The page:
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New Yorkers will decide on 5 statewide ballot propositions

Alexander F. Yuan

When New Yorkers begin early voting on Saturday, their ballots will contain an unusually high number of propositions on issues from expanding voting access to whether everyone in the state should be guaranteed the right to clean air and water.

There are five statewide proposals, as well as many local issues, to be decided. Since many of them aren’t exactly clearly written, Jennifer Wilson with the League of Women Voters advised voters to do some research before going to the polls.

“We definitely recommend for this election that voters do their homework,” Wilson said. “Go to the poll (web) site, whether you are going to vote early or on Election Day. Know what these proposals are.”

The League has a special site, VOTE411.ORG, that explains each proposition and offers the pros and cons of each without taking sides. The state Board of Elections also has information.

Wilson walked through the five proposals, beginning with the first one, which would change New York’s redistricting process — and is a bit complicated. She said the key change is that the new process would strengthen the state Legislature’s power to draw new district maps every 10 years if the redistricting commission fails to agree on one set of maps.

“If the commission doesn’t agree, then we need 60% of the Legislature to vote in favor of the maps,” she said. “That is the most controversial piece of this entire amendment.”

She said the other changes are “pro forma” and include setting the number of state Senate districts permanently at 63 seats and speeding up the timeline for completing the maps so that they are done in time for petitioning for the June primary.

It’s the second time in a decade that voters will be asked to change redistricting rules. The current redistricting commission has five Democrats and five Republicans and is deadlocked. The members of each party have produced their own competing set of maps. Under the current rules, a supermajority of the Legislature, or potentially a court, could end up drawing the maps.

Proposition two, in comparison, seems much more straightforward. It would amend Article 1 of the state’s constitution to add a single sentence that would “establish the right of each person to clean air and water and a healthful environment.”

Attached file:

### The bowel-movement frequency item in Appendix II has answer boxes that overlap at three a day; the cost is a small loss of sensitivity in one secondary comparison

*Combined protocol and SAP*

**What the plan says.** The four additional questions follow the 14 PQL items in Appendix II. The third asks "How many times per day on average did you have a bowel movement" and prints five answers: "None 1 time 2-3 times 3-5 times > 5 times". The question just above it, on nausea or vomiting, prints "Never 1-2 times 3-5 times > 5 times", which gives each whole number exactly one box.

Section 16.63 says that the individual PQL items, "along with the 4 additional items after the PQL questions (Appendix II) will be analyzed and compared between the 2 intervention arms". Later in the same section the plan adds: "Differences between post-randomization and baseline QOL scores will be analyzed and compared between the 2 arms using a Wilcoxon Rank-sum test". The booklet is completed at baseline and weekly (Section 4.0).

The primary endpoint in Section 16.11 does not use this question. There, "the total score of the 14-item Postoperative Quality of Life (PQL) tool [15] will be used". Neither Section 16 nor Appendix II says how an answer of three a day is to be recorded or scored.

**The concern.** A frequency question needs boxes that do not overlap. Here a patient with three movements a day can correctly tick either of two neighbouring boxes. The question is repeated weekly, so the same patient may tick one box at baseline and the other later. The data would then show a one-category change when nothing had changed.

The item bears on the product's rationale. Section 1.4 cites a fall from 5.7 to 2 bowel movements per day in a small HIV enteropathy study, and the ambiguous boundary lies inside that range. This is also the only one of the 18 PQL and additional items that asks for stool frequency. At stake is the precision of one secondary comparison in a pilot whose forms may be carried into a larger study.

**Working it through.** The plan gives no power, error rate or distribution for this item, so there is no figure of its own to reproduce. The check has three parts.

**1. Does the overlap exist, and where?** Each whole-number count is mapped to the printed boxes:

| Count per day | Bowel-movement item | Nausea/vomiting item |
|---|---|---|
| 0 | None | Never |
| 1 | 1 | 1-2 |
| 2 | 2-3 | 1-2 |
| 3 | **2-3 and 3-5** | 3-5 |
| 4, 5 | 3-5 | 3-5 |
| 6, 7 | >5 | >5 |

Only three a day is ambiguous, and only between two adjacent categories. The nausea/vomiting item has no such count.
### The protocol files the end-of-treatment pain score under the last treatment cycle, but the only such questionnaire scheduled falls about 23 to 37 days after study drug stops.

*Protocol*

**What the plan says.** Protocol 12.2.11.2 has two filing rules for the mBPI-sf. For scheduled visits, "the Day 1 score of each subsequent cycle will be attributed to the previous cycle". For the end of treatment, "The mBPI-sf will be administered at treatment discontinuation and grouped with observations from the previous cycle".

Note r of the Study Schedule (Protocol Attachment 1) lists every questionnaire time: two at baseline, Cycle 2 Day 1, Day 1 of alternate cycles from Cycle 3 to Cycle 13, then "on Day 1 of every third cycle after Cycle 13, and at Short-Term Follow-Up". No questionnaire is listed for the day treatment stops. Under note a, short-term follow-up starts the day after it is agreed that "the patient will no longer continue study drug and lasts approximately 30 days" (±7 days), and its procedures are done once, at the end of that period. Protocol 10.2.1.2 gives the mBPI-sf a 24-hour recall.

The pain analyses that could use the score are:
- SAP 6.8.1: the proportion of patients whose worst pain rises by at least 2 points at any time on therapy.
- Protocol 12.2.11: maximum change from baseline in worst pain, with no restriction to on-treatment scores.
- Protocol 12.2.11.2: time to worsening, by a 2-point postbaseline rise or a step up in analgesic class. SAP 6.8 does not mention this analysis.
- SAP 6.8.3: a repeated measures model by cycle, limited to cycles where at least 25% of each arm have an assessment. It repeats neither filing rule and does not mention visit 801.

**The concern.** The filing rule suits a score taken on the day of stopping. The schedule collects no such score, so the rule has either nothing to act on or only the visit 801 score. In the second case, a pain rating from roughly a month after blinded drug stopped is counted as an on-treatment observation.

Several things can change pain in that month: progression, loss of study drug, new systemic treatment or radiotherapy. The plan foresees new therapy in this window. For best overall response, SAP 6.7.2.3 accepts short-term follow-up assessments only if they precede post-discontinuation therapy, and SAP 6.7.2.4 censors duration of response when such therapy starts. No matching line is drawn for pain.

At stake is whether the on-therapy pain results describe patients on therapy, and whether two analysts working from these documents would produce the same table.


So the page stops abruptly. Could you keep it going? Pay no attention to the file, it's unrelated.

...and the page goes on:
Wilson said while environmental groups support the measure, business organizations warn it could lead to messy lawsuits.

“Sure, that sounds great, and if you’re in favor of that, vote yes on this,” Wilson said. “But it is pretty loose language. We don’t define what 'healthful' means.”

Propositions three and four would expand voting access in New York. One would pave the way for same-day registration by eliminating the need to be registered at least 10 days before an election. The other would remove restrictions on absentee balloting that require someone to be ill or out of the state in order to request a ballot. That could clear roadblocks to universal mail-in voting.

The Legislature would have to pass additional laws in each case to fully enact same-day registration and a mail-in voting system.

Finally, proposition five would increase the threshold of monetary claims in cases heard by New York City’s civil courts from $25,000 to $50,000 to keep up with inflation over the past few decades. Even though the change would only affect New York City, because of quirks in the state’s constitution, everyone in New York State has to vote on it.

Depending on where you live, there may also be additional local ballot propositions on a wide range of issues, including building new roundabouts and widening roads, and altering residency rules for city council seats.

Wilson said there’s just one more thing to remember when voting on the proposals: Turn your ballot over to find them because they are printed on the back.

Karen has covered state government and politics for New York State Public Radio, a network of 10 New York and Connecticut stations, since 1990. She is also a regular contributor to the statewide public television program about New York State government, New York Now. She appears on the reporter’s roundtable segment, and interviews newsmakers.